"A Preliminary Word" (Saturday, 30 March 1850)
We aspire to live in the Household affections, and to be numbered among the Household thoughts, of our readers. We hope to be the comrade and friend of many thousands of people, of both sexes, and of all ages and conditions, on whose faces we may never look. We seek to bring to innumerable homes, from the stirring world around us, the knowledge of many social wonders, good and evil, that are not calculated to render any of us less ardently persevering in ourselves, less faithful in the progress of mankind, less thankful for the privilege of living in this summer-dawn of time. — Charles Dickens, "A Preliminary Word," Household Words, No. 1, Page 1.
Dickens the Journalist
As a novelist, short-story writer, and essayist Dickens regularly contributed to such periodicals as The Examiner and The Daily News; however, much of his journalistic pieces first appeared in the organs that he himself established, Household Words (March 1850-April 189) and All the Year Round (1859-70). For two years early in his career as a professional writer, Dickens had served as the editor of publisher Richard Bentley's weekly magazine Bentley's Miscellany, in which Dickens published stories, poems, sketches, and a complete novel, Oliver Twist (24 instalments, February 1837 through April 1839). Although he was Bentley's "Editor," Dickens in fact enjoyed the greatest freedom as editor and writer with the two later magazines.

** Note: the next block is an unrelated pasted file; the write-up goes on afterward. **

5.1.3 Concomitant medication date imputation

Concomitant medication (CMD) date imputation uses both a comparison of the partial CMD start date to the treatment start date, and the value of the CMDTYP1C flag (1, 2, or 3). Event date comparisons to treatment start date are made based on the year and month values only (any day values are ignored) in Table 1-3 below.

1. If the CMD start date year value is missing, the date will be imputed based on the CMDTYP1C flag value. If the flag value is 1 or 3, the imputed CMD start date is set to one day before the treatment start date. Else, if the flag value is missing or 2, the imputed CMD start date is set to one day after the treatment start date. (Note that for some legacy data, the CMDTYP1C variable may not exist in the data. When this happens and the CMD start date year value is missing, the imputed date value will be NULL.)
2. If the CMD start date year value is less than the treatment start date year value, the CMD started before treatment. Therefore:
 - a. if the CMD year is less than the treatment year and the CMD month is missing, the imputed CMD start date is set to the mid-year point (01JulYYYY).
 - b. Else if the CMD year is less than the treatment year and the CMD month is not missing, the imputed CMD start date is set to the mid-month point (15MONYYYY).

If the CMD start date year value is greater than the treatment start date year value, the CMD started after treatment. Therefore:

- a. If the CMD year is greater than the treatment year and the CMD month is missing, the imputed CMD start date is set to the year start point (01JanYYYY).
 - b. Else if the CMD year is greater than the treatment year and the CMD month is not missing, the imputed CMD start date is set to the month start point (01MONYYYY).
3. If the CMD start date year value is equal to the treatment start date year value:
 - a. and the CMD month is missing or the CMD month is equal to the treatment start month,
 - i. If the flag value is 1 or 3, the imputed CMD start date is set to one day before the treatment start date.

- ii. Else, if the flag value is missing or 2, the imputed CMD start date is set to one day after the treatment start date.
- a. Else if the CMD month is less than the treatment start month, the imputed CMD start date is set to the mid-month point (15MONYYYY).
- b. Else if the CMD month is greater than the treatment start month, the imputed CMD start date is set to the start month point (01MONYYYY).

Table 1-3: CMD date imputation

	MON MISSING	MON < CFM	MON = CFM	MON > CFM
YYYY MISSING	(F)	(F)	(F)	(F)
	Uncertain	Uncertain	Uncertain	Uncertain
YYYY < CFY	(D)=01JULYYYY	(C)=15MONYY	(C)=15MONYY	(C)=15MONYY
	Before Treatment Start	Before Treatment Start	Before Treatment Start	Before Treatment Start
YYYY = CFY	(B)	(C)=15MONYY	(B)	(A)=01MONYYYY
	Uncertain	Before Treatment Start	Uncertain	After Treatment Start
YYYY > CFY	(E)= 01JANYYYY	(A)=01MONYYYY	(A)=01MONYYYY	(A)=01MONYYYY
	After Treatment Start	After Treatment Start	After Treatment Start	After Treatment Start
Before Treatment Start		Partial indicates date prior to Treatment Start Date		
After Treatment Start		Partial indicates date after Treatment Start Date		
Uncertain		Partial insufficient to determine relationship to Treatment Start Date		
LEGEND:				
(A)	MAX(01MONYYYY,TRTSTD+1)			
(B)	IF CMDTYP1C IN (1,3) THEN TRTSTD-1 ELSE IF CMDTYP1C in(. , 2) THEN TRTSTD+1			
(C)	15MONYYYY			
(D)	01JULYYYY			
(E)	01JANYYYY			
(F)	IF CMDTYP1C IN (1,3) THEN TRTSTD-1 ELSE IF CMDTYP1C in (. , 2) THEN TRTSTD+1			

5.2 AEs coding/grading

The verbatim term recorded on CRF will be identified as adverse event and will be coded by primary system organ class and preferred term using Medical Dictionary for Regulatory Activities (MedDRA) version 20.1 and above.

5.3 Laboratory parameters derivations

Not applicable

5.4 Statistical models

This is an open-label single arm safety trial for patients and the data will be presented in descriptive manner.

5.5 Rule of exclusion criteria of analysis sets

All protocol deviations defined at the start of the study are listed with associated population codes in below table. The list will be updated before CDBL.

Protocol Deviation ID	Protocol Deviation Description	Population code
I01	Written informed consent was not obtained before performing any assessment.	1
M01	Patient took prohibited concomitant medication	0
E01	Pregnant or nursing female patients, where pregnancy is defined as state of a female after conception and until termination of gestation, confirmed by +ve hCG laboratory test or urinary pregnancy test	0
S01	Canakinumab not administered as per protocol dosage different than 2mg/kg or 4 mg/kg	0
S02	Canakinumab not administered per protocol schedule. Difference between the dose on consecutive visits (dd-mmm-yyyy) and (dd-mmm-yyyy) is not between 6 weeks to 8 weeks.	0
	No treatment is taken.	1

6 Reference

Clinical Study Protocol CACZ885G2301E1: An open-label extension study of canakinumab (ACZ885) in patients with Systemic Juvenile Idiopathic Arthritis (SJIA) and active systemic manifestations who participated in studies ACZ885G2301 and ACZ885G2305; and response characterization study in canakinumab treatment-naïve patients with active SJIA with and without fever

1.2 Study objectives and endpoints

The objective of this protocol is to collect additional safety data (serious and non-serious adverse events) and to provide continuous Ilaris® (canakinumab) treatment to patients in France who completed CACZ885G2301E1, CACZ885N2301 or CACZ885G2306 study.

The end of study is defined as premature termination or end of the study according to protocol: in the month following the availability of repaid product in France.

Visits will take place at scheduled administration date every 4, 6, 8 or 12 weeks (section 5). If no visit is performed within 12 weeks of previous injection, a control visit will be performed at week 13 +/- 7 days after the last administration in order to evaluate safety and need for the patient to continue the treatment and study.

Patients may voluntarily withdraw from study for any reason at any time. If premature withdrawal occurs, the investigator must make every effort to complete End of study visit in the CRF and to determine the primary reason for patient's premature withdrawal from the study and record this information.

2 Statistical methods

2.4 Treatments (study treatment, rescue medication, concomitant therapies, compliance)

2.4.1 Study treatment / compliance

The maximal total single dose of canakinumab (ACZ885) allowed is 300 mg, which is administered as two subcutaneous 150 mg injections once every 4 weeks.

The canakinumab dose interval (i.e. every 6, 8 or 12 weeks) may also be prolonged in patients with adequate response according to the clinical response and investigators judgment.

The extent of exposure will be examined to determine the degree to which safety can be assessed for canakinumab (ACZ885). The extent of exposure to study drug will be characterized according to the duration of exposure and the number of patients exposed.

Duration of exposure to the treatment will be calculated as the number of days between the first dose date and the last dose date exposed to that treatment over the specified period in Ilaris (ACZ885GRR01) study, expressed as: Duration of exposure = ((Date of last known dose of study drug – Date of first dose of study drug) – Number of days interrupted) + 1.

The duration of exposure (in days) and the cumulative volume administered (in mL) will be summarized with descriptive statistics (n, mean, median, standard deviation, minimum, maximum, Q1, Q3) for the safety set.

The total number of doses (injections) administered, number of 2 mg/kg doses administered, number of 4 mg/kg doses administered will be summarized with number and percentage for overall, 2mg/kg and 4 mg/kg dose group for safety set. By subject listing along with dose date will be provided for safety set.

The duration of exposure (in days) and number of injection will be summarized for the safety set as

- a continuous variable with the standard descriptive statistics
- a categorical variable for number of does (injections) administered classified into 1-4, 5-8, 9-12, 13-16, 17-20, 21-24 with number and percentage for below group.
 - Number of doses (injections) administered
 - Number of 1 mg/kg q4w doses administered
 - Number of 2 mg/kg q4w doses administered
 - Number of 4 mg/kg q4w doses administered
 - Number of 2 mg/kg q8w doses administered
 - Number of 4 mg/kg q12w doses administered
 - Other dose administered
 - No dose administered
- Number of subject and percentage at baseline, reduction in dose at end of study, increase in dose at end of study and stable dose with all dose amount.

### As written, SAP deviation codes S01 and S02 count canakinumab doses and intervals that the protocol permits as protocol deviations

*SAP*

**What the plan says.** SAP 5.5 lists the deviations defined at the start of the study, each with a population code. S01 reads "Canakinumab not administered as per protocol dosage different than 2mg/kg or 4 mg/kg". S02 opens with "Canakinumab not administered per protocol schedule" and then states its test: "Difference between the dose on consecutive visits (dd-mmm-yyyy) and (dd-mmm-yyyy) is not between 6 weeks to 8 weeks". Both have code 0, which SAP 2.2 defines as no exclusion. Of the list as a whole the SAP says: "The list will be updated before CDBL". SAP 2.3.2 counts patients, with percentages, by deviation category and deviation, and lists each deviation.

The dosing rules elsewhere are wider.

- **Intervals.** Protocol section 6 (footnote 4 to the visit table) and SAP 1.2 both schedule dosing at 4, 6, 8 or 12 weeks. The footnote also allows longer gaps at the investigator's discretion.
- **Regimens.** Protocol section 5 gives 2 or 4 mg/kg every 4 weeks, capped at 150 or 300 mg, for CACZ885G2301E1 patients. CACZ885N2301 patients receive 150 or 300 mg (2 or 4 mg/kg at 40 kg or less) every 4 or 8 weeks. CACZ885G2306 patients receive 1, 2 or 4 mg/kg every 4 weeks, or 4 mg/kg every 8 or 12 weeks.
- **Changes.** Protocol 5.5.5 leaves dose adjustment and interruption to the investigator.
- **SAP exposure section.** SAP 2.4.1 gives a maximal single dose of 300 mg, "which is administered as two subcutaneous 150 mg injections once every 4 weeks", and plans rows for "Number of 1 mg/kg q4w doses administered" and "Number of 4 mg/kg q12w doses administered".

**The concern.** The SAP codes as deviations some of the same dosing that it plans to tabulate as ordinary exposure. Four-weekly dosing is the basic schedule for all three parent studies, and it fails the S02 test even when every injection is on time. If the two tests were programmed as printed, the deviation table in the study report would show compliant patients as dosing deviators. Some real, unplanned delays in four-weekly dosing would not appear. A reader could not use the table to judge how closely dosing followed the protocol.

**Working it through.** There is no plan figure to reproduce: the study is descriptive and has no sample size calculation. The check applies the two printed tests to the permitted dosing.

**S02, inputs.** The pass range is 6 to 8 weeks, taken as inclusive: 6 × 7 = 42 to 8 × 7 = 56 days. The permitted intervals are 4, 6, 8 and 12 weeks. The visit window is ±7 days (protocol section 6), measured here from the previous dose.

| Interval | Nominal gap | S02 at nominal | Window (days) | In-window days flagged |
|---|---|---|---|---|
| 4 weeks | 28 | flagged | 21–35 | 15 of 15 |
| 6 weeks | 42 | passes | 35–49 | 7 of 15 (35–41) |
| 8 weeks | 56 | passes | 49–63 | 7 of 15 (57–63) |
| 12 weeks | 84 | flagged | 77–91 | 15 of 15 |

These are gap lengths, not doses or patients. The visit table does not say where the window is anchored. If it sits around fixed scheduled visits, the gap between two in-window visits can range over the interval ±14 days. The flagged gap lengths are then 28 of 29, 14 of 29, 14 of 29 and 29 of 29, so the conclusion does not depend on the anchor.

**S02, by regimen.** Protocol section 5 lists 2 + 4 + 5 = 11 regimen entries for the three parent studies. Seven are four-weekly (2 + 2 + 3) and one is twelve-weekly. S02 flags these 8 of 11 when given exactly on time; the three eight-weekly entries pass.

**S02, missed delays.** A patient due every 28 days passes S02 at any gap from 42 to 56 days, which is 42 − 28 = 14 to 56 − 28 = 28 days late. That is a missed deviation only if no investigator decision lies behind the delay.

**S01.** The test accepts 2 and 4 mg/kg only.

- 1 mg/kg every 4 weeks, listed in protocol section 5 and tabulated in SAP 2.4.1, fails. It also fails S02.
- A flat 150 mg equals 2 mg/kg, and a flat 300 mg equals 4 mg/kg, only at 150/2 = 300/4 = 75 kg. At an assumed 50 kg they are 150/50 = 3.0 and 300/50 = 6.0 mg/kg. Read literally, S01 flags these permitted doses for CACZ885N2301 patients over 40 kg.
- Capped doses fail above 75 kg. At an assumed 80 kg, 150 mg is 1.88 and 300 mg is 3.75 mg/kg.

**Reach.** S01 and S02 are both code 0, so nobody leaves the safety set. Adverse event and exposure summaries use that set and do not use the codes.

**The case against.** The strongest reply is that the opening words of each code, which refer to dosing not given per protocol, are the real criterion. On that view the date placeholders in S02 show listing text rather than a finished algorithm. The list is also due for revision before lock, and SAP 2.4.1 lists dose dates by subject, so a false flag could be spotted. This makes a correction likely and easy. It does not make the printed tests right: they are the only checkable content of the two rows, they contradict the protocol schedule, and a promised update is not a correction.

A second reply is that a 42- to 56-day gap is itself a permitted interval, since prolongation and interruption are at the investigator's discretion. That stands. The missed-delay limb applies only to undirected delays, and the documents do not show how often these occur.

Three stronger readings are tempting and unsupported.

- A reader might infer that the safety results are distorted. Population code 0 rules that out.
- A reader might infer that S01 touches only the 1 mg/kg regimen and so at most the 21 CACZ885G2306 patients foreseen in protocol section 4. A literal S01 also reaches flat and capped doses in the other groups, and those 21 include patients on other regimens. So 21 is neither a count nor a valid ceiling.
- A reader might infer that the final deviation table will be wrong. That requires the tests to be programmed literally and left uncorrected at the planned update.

He didn't have to report the day's news, or discuss the week's unless something happened on which he wanted to comment. But he enjoyed the outlet for his overflowing feelings, and he wrote such bright journalistic prose that his readers enjoyed them, too. [Fido 29]
Weekly Publication for a Middle Class Readership